Dear Passport Controller

by Leili Najmabadi


I fear what you’ll say at passport control, I fear what I say won’t be enough or that it’ll be too much. I’ll be standing in line in the airport in Tehran fidgeting with the hijab my mother had lent me, worried that its patterns are out of date compared to the young, glamorous Iranian women around me. Will they look at the fabric and somehow know it’s from the pile of headscarves my mother carried with her as she left her country and the chaos of a revolution, all those years ago? Will they hear an American accent through my Farsi and sneer, making it clear I will never be one of them?

When I go back to Iran, and I know that I will though perhaps not in the near future, I know that it will be man who will greet me at passport control. Will he find it difficult to make eye contact with me? He will say my name, loud and clear.  No stumbling, no apologizing. I will stand tall; this is the land of my name. Perhaps he will say he knows a relative of mine. Perhaps his father had gone to my grandfather’s pharmacy or his great-uncle was trained as an artist under my great-grandfather. Perhaps he walks his children to school and passes by the street of my ancestors, the one named after us. Where my great grandmother would sip her afternoon tea on the small rug outside her little, sweet house while playing her favorite card game, which I let my own grandmother teach me, so that I could feel some connection to the woman I was named after.

I wonder if this man, let’s call him Passport Controller, supported the Shah, supported the revolutionaries, or supported the revolutionaries and now dreams of a change in regime.  I wonder what he thinks of America, of its president, of me. Have I become this ideal, the child of Iranian immigrants after the 1979 revolution, where my parents receive degrees at American universities, where I as well receive an incredible education? How different and similar are we, me and the locals of Tehran?

If you and I eat the same foods, celebrate the same new year, listen to the same music, follow the same customs, I would get an extra point against the American tourist, right? If Iranian comes before a hyphen and American, would you see me in a different light, Passport Controller? Even if my opinions on the Iran deal are a bit…complicated?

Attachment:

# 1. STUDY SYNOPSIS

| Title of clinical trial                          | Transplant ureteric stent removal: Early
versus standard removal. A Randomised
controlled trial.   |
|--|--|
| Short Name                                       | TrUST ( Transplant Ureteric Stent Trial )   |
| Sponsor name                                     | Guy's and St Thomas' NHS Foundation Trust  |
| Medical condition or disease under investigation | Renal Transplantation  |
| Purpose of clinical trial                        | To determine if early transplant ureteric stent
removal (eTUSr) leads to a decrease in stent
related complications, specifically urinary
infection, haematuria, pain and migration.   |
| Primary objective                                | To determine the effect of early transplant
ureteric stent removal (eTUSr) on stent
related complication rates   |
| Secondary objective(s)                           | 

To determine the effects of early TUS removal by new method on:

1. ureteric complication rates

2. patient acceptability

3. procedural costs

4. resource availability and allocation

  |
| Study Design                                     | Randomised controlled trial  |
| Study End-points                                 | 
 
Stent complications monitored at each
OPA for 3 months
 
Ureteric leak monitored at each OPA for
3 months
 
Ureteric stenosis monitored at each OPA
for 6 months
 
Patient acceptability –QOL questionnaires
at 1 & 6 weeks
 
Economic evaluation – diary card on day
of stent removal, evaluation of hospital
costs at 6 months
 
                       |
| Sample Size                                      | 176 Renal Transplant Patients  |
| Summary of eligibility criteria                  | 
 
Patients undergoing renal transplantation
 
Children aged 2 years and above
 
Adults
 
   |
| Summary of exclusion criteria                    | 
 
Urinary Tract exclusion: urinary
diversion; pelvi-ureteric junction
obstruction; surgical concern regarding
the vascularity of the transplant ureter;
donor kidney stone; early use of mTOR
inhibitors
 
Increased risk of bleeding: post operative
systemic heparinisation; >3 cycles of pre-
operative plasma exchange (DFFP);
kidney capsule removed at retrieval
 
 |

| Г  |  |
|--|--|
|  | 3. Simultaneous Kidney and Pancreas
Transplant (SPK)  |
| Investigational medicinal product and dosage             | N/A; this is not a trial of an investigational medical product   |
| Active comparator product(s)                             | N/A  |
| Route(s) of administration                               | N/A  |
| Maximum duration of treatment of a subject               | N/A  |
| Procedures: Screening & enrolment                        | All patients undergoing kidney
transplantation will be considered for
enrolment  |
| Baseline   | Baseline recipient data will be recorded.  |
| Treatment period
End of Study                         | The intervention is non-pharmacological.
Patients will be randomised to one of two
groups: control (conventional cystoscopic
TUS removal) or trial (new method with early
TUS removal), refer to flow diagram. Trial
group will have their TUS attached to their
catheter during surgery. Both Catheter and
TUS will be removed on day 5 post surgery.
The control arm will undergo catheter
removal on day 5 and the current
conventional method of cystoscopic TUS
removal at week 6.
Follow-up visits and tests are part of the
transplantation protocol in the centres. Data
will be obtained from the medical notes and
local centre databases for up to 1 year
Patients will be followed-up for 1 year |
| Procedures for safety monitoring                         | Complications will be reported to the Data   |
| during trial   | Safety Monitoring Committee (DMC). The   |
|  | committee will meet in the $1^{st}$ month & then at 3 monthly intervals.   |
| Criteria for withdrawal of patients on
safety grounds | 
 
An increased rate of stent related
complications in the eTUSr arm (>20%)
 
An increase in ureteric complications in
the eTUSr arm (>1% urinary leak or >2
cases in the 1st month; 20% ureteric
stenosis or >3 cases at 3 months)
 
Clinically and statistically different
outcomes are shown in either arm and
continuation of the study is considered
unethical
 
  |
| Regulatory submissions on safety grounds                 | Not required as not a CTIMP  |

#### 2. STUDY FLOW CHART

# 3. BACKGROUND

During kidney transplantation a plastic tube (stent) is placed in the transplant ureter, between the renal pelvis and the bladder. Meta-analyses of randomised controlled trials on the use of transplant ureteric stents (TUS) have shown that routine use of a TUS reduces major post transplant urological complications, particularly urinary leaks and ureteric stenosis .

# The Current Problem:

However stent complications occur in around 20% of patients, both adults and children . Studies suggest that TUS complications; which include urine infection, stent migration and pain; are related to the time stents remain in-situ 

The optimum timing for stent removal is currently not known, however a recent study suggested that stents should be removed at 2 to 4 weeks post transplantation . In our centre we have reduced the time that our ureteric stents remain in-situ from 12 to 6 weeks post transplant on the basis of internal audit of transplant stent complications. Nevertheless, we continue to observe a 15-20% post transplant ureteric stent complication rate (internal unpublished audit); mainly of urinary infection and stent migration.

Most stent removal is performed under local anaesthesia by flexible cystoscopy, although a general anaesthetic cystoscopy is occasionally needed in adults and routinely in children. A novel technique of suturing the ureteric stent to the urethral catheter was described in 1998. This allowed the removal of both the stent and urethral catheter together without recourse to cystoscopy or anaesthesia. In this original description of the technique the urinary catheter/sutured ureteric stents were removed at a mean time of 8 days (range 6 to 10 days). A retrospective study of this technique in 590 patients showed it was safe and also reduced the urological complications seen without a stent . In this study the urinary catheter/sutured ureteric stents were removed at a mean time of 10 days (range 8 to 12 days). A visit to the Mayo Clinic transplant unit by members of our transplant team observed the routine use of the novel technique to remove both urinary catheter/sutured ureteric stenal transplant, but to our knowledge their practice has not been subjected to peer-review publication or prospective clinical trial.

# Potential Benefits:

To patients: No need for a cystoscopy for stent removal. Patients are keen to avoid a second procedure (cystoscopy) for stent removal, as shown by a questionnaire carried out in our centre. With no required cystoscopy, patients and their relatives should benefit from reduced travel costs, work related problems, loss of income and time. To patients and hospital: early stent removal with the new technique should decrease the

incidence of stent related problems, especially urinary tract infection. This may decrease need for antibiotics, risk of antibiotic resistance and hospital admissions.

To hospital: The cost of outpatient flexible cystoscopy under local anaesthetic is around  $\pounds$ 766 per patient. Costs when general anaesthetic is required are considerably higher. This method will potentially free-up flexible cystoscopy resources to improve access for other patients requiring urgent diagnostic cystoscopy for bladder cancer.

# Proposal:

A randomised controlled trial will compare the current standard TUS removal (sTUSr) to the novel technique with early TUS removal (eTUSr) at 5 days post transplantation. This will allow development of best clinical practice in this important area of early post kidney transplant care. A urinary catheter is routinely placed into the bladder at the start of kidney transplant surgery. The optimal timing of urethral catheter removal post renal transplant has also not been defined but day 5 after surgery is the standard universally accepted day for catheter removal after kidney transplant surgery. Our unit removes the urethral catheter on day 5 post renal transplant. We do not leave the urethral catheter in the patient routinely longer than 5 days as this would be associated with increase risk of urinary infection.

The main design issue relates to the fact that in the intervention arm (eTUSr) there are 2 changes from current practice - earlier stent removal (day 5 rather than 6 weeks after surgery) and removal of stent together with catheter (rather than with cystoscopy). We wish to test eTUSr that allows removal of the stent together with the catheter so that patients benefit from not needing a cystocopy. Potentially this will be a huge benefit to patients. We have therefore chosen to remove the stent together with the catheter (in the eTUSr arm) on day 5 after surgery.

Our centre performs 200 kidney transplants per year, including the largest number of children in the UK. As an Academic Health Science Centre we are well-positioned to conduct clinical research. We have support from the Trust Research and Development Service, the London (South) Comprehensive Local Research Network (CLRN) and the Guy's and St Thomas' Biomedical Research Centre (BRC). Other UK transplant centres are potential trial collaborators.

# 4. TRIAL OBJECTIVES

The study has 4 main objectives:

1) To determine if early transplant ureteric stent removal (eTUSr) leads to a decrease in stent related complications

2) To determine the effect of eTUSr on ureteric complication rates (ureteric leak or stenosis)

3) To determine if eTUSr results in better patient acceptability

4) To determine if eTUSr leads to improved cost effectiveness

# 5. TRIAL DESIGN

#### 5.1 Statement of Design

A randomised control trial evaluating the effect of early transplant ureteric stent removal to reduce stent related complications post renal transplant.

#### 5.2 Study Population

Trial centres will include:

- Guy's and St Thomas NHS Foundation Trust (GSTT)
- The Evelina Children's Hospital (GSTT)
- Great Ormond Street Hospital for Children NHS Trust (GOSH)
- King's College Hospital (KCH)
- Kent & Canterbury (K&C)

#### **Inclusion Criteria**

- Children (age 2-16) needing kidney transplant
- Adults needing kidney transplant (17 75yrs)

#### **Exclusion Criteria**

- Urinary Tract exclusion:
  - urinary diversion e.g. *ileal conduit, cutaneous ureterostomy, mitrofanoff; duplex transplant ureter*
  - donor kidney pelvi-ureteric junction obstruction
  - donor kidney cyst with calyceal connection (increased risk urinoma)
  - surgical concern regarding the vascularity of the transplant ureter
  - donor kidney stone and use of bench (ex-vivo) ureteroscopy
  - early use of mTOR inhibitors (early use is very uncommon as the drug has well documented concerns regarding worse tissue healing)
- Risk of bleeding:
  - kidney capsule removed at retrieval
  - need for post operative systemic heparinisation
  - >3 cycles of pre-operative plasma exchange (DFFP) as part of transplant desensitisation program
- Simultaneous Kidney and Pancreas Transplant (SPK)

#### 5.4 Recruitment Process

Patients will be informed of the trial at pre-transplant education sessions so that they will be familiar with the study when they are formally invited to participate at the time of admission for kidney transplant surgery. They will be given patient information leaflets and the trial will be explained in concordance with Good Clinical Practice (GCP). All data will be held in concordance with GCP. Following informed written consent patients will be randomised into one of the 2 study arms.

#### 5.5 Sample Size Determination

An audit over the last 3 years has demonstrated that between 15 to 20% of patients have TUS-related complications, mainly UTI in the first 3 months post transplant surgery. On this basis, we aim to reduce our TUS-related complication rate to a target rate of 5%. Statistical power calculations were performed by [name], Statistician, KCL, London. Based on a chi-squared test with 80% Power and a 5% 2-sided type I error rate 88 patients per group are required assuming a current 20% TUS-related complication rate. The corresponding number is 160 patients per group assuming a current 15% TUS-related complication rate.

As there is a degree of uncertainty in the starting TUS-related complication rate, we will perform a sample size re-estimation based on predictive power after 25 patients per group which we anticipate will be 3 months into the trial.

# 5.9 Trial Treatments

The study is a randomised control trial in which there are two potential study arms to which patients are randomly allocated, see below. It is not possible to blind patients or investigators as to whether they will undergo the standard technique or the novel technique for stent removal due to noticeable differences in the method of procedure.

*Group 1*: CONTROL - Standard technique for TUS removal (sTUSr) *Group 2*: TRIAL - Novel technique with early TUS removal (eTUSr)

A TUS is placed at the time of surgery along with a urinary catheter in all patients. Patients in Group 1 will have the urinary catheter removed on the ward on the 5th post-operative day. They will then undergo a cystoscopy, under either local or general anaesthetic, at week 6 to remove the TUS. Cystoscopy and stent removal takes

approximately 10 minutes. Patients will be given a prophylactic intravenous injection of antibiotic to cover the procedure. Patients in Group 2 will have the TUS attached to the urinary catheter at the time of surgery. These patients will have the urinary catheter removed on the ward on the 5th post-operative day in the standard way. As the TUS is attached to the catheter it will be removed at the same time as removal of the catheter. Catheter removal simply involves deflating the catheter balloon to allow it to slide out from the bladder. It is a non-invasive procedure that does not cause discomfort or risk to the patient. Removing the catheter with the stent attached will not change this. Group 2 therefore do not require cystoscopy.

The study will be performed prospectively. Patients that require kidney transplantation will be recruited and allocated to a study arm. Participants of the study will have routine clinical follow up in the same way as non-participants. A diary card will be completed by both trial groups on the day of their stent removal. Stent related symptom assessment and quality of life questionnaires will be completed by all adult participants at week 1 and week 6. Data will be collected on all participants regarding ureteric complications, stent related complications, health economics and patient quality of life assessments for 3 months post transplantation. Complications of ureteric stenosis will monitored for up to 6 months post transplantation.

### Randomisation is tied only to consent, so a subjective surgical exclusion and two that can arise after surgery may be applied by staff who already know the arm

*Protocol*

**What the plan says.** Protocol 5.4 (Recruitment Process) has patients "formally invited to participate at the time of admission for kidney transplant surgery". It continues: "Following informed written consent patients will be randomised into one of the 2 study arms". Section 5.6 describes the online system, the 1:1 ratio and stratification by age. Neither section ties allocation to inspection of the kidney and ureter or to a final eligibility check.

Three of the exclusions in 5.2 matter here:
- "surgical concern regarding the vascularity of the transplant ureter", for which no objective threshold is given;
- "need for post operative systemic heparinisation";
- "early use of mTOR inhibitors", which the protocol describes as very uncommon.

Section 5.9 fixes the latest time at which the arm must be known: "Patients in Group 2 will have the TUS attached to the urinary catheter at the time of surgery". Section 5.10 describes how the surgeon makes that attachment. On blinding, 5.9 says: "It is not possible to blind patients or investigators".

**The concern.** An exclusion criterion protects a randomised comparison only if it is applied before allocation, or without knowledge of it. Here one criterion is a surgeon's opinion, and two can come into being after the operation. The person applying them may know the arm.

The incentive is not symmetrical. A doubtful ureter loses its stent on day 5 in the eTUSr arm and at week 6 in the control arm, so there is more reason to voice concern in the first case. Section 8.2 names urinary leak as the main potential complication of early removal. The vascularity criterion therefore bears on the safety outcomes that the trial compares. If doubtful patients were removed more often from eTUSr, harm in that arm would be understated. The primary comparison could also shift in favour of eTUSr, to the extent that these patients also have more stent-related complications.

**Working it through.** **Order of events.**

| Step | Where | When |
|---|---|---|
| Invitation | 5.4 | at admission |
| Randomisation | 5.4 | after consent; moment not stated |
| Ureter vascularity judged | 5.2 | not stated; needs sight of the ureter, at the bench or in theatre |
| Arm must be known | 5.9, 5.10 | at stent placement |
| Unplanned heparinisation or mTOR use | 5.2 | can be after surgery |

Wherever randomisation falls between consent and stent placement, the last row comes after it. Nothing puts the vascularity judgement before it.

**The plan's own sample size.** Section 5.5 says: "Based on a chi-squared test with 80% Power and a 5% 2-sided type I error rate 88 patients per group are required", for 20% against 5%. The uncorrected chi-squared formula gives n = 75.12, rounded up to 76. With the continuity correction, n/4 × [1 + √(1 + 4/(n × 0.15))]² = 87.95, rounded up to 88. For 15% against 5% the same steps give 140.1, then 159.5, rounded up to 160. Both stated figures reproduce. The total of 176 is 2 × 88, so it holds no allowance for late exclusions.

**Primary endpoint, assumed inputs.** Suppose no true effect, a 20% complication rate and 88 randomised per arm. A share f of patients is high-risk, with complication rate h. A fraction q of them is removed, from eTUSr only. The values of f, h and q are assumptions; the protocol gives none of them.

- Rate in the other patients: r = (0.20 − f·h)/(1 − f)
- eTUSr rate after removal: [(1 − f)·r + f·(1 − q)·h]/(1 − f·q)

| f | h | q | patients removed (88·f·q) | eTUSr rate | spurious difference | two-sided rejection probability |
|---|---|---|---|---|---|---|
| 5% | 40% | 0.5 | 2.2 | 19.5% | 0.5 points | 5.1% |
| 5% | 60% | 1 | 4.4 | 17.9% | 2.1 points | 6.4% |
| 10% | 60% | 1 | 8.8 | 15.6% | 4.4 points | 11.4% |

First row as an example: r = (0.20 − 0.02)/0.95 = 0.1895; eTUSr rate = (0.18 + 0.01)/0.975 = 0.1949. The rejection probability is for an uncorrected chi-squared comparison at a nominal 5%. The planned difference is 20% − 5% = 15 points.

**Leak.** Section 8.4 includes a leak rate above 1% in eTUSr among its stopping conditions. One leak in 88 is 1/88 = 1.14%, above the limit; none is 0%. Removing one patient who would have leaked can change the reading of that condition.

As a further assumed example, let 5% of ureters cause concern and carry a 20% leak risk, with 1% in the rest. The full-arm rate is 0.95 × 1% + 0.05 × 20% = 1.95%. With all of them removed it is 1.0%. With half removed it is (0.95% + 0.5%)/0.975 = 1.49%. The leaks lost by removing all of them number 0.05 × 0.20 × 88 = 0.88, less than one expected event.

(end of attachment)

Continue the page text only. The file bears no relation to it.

And would you expect me to complain so much about which box to check off on a survey when there’s no Middle Eastern option? Would it leave you with an itchy feeling too, choosing between white and Asian when you feel like neither?

The day I go back, I know it will feel like home again. To be smothered in a mother tongue, to see your families’ stories come to life under apricot trees and inside saffron rice. To see yourself in the little girls licking their rosewater ice cream at the corner where the market ends and the mosque begins.

So if you give me a hard time, Passport Controller, because you cannot fully understand who I am and where I’ve come from, I ask you to send along a little message to the country that connects us.  It is through you that I have learned sacrifice, complexity, and appreciation for the only history and culture that I could ever call mine. It is your four letter country that I defend when I am the only one of our kind in a room, and your causes that I would like to fight for to see some positive  change. I am yours as you are mine, no matter what the rulers of the duality of my citizenships say. To have a place on the map and point to and say, hey sir, hey Passport Controller, this is the place I come from. There is no politician, religious leader, or travel ban that will change that. Its blood is in my veins and its warmth is in my soul, so won't you let me in? Let me come and stay for a little while, at least until the next time it's safe for me to be sent and received from here to you, like a letter with two addresses from opposite ends of the world-- who are you to tell me that only one can be home?

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leili najmabadi (she/hers): makes lists of good things, her favorites being: her childhood home in california, hand-picked dahlias, every audrey hepburn movie, boyband member she will never get over, a to do list with only book titles, running to “survivor” by destiny’s child-- people who make her heart happy! Will buy her 7-year-old cousin storybooks on intersectional feminism in exchange for free hairstyling, with a generous tip of unlimited hugs.